high-rate loans and poor communications relating to the processing of SLRP payments, such as the servicemember’s obligation to make additional payments while an SLRP payment is being processed.

In May 2015, the CFPB issued a new request for information regarding student loan servicing.  It has actively been soliciting responses to the RFI, which are due by July 13, 2015, by encouraging borrowers to “sound off” about their “problems with student loan debt” and run ins with “repayment roadblocks.”  (Another CFPB blog post published yesterday tells borrowers that “it’s not too late to share your #studentdebtstress story.”)

In its conclusion to the new report, the CFPB comments that “[i]n contrast to the robust federal protections for borrowers with mortgages, there is currently no comprehensive statutory or regulatory framework that provides uniform standards for the servicing of all student loans.”  This comment strongly suggests that in addition to supervising nonbank larger participant servicers of federal and private student loans, the CFPB is considering rulemaking to establish servicing standards for student loans.

The CFPB has issued a “Mid-year update on student loan complaints” that analyzes the approximately 3,100 private student loan complaints received by the CFPB between
October 1, 2014 and March 31, 2015.  The update also analyzes the approximately 1,100 debt collection complaints related to student loans during the same period.  There is no indication as to whether there was any overlap in these complaints which, in any event, represent a miniscule percentage of student loan borrowers.  According to the CFPB, it received 34 percent more private student loan complaints during this period as compared to the same period last year, perhaps not surprising given the efforts it has made over the past year to stimulate complaints.  Like the CFPB’s April 2014 update, the new report highlights issues related to co-signer releases.

The CFPB’s analysis and findings include:

  • In December 2014, the CFPB sent letters to “certain market participants about current industry practices and policies related to co-signed private student loans.”  (A sample of the letter is included as an appendix to the update.)  The CFPB received six responses “from respondents representing many corporate forms, including large depository institutions and third-parties servicing loans held by banks or in a securitized pool.”  The CFPB does not indicate what portion of the industry these respondents represent.  It found that of the borrowers who applied for a co-signer release from the six respondents, 90 percent were rejected, with the most common reason for the rejection being the borrower’s failure to meet certain pre-application requirements such as making a specified number of on-time payments.  According to the CFPB, the approval criteria “were rarely communicated in a transparent fashion.”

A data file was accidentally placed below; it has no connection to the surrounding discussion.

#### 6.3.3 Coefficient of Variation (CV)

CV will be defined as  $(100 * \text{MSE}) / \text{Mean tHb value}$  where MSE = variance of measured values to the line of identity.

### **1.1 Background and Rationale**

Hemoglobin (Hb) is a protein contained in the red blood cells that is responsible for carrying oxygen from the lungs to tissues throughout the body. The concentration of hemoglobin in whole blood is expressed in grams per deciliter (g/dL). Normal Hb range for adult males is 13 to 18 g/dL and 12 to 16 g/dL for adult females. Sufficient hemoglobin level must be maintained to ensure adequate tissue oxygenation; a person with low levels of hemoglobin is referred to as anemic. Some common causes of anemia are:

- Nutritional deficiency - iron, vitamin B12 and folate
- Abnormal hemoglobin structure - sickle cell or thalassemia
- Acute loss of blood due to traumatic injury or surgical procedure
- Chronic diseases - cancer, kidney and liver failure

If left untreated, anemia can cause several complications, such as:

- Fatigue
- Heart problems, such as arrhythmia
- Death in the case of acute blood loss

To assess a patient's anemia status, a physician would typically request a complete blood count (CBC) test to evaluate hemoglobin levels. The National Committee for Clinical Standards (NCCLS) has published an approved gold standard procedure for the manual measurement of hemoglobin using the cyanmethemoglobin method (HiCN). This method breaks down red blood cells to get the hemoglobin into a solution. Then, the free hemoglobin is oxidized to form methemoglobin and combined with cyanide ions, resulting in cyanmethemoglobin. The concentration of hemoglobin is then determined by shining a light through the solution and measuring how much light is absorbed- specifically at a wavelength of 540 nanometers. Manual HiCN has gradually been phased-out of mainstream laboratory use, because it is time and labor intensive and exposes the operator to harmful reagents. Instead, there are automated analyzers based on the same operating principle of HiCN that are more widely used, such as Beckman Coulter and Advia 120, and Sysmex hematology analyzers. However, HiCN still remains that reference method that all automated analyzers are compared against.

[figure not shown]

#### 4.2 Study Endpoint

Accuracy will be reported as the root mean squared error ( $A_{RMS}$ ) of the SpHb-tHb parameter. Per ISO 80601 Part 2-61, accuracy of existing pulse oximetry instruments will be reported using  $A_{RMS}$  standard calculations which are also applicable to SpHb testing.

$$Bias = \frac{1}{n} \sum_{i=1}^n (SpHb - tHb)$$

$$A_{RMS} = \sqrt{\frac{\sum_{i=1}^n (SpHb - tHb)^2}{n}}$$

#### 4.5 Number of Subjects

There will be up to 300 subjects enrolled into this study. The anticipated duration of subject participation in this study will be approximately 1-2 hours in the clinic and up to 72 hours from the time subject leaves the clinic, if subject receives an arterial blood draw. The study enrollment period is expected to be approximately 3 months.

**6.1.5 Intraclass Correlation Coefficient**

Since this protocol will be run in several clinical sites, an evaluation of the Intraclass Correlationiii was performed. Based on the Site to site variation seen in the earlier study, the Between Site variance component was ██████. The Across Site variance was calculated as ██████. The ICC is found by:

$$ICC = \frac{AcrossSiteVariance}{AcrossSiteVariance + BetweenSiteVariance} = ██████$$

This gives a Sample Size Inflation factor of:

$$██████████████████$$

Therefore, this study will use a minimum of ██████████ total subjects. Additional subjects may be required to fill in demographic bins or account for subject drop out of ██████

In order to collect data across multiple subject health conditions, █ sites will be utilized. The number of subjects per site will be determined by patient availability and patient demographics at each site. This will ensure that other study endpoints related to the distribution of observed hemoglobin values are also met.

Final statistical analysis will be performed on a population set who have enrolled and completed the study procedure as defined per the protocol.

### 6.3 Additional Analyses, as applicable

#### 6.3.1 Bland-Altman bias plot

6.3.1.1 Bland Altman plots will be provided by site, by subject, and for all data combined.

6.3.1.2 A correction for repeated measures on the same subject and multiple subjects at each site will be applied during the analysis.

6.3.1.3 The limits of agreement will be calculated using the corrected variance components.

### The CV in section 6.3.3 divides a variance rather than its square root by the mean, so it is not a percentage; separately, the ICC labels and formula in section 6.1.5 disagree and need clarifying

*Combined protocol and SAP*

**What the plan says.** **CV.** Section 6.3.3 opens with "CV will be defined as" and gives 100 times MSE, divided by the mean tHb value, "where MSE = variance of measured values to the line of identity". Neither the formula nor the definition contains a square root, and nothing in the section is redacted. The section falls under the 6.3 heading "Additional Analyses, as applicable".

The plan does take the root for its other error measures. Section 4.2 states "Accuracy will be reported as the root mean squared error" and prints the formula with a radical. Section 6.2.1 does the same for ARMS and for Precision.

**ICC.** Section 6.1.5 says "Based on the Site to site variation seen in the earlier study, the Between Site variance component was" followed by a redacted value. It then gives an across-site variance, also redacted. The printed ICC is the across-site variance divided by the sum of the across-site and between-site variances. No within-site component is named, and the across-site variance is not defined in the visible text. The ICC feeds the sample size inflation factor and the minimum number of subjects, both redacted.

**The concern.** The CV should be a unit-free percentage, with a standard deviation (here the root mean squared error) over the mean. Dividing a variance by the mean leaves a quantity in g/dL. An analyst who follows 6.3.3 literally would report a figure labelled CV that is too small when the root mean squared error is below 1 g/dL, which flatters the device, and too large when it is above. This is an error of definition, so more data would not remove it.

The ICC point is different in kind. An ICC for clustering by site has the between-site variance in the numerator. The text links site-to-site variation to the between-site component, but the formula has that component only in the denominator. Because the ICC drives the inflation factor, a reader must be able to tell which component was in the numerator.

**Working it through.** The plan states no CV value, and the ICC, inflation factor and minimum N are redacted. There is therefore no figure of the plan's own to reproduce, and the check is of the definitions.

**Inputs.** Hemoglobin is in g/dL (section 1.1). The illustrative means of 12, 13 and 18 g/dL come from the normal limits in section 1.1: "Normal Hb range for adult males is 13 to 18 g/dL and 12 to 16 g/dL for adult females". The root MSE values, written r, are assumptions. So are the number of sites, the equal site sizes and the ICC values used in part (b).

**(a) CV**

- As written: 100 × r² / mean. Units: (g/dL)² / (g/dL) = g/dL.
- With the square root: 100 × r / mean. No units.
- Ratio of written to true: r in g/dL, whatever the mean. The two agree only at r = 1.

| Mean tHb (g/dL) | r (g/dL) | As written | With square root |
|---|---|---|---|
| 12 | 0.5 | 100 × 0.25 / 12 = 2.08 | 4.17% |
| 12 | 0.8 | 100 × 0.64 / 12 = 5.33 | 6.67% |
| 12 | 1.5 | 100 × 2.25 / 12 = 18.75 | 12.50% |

We find that conclusion surprising, since in our experience marketing materials for these programs specifically disclose the need for on-time payments and a credit check.  Moreover, the conclusion seems questionable in light of a footnote noting that approval rates were higher among respondents that received fewer applications, which suggests that many of the borrowers in question simply would not be considered creditworthy.  The CFPB commented that the “absence of a clear articulation of specific factors that are considered when evaluating a borrower for a co-signer release raises questions about whether lenders have reasonable requirements for borrowers seeking to obtain this commonly-advertised  benefit.”  But these factors are articulated, as noted above, and we see no reason why lenders should have to disclose the specific credit criteria they use in making loans, which, as we understand it, are typically the same criteria they use in doing the “credit check” for what is essentially a refinance of an existing loan.